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SOLSC: Multi-tasking


  • Late Saturday afternoon.
  • On the elliptical rider.
  • Listening to “Bombay Dreams” on my MP3.
  • Watching the replay of Hillary Rodham Clinton’s ‘Farewell’ Speech.


When I was in college I volunteered at the White House Office of Women’s Initiatives and Outreach from Sept. 1995 – Nov. 1996. The office was started by Hillary Rodham Clinton. Though I’ve never met her, and may not agree with all of the decisions she’s made, I felt a deep connection to her campaign for the American Presidency. Hence, I supported her, albeit quietly, in the primary.



I was on the elliptical rider with the soundtrack from “Bombay Dreams” blasting in my ears. MSNBC was airing Clinton’s Step-down from the race for the Presidency. I was moving along on the elliptical rider as I watched Clinton’s speech and read the closed-captioning. It was early on in the speech when I got chocked up. Tears welled up in my eyes when Clinton said:

to the moms and dads who came to our events, who lifted their little girls and little boys on their shoulders and whispered in their ears, ‘See, you can be anything you want to be.'”

Love her or hate her, it is true that Clinton has shattered one of the highest glass ceilings in our country. Now every little girl in this country can realize that their dream of running for higher office is possible. This gives me hope that there will be many little girls who will take the initiative to pursue their hopes and dreams, which may have once been laughed-off by society since the Presidency was (and as of now still is) a male-thing.

And so, as I moved along to the music, burning-off some calories, I felt proud to be an American Woman on Saturday. Even though Clinton will not be on the Democratic Ticket in November, I feel as though she opened the door to so many other qualified women who aspire for more in the political arena. Her candidacy speaks loud and clear to all women: “you CAN be anything you want to be” because this is America and you have the right to whatever YOUR American Dream will be.


This blog is not a place where Ruth and I discuss politics. However, I felt it was okay to come out and say who I supported now that it’s a race between Obama and McCain (and I haven’t made up my mind one way or another yet). You will not be seeing more political discourse from me since I do not feel this blog is the right venue for engaging in a political discussion.

Stacey Shubitz View All

Literacy Consultant. Author. Former 4th and 5th Grade Classroom Teacher.

6 thoughts on “SOLSC: Multi-tasking Leave a comment

  1. Great post, Stacey. I’ve been so ambivalent through this whole campaign, and then so saddened by so many of the things that were said or implied. I’m relieved that this phase of the race has ended, but I would very much have liked to see a different run for the nomination, one that would have left me equally thrilled with all of the candidates, happy and eager to support whoever came out on top. I supported Clinton in both of her Senate runs, always thought there was so much to like and respect about her. I thought her speech suspending her campaign was one of the finest she’s given in many months.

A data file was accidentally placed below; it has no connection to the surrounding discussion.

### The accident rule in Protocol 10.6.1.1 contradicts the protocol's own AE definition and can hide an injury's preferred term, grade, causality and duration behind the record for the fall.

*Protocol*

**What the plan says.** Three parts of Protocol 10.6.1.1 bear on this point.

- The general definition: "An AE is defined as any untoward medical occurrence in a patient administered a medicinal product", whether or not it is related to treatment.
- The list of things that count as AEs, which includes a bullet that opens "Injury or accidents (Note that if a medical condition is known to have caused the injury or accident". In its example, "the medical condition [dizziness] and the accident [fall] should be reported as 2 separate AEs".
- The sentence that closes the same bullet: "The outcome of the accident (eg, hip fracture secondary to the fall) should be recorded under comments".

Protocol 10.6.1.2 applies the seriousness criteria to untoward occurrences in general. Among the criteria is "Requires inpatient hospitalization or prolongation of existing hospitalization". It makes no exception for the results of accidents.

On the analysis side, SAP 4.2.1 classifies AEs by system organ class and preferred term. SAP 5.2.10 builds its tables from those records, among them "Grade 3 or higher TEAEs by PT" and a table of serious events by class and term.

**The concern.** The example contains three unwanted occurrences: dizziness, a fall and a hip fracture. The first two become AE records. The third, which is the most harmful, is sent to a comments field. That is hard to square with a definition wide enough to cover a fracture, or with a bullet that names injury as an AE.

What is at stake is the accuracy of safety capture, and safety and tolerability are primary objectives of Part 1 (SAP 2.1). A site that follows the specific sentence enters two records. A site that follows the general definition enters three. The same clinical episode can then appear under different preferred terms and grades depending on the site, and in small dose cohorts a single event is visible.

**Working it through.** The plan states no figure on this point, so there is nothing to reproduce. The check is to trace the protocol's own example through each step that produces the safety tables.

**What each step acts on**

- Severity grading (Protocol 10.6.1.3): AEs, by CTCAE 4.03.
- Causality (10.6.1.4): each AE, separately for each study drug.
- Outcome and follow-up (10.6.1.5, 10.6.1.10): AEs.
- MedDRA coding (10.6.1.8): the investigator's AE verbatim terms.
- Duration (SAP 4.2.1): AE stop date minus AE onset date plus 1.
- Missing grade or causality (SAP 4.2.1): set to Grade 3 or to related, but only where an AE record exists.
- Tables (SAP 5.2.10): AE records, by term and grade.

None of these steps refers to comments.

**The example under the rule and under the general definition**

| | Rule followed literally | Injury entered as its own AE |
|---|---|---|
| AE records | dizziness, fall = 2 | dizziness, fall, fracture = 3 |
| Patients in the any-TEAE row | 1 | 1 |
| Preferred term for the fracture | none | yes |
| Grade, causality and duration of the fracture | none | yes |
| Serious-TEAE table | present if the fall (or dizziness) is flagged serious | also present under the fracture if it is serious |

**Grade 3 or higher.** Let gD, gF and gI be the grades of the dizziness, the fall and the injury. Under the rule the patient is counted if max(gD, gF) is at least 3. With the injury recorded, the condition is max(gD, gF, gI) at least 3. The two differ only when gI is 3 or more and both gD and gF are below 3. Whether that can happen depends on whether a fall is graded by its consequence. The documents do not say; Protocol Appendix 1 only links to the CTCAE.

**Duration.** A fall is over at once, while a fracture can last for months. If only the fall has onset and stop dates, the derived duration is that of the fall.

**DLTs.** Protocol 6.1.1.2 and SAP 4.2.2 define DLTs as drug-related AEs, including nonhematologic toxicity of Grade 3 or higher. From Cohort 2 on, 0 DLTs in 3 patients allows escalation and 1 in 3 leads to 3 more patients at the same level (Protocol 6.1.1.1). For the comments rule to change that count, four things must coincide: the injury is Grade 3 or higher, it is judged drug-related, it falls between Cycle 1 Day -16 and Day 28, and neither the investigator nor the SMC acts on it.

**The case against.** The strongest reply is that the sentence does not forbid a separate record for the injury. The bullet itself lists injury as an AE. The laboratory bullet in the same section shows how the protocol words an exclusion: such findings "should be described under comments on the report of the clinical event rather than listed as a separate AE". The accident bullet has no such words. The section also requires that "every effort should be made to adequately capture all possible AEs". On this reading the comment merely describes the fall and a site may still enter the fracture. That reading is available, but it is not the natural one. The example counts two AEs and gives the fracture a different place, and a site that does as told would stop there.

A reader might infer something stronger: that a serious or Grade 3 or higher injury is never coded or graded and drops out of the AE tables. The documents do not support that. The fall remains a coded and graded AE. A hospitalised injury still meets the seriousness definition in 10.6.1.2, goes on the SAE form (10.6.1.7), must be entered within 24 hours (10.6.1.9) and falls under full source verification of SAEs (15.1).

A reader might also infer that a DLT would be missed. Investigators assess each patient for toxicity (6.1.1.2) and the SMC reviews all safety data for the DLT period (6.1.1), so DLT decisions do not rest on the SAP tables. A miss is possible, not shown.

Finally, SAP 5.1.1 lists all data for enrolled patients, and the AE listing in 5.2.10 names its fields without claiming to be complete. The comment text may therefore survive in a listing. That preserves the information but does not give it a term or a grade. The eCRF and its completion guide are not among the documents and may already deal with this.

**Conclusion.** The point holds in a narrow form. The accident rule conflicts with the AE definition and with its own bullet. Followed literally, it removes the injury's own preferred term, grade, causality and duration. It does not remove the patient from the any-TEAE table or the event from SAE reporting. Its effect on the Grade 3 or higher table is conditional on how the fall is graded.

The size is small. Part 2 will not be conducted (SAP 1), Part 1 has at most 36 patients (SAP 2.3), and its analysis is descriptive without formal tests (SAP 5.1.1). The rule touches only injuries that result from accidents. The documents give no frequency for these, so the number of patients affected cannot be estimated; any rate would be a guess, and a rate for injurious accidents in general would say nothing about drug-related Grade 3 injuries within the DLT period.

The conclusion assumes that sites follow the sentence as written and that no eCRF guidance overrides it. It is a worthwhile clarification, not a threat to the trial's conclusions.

Lennye, your story made me so sad and so angry for you. How dare that teacher mock your aspirations! (Sometimes I think it’s teachers like that one who pushed me to become a teacher, to show that there was another way to be with students.) I, too, wish she was here to see how far our country has come … not quite there yet, but so close. Certainly no longer something she could justify snickering at!

    I do think it’s interesting that we like to think of our country as being so forward-thinking and yet countries around the world have been run by women for so many years and we still haven’t been able to get out of our way and elect a woman. It’s coming, though. And for the first time, I can actually see that it will come in my lifetime! And that’s a cool thing.


  2. Regardless of who anyone supports, this has truly been a huge moment in American political history. Other countries have been electing women to their highest office for years. This is a moment to remember and to tell our granddaughters about.


  3. Stacey, as a second grader back in 1966 our teacher asked us to write down what we wanted to be when we grew up. I wrote down two–Govenor of Oklahoma and President of the United States. The teacher asked us to come to the front and read our list, but when I did she laughed. Her comment to the class (which I still remember after 40 years), “Boys and girls, Lennye is so silly, girls can’t be president and never will be!” I was crushed, my Grandma told me I could be whatever I wanted to be!! Even though I don’t agree with Hilary’s politics I admire what she has done for women. I’m sorry that my second grade teacher wasn’t here to see what women can do today.


  4. I’m glad you feel this way Stacey. I totally agree. Too bad there were some serious mistakes made in her “packaging” for the campaign. I heard her speak when she was running for the senate and wow was she great.
    I moved all the way to Obama and now I need a t-shirt.


  5. There was a great article in Newsweek about Clinton, saying that while most campaigns degrade candidates, this one transformed Hillary Clinton into a person. I thought that was a great insight, as she finally came to understand how to speak and connect with people on that “stage.” My guess is that she always could connect but could not articulate that in front of the audience of the world.
    I am an Obama fan, but I like Hillary, too.



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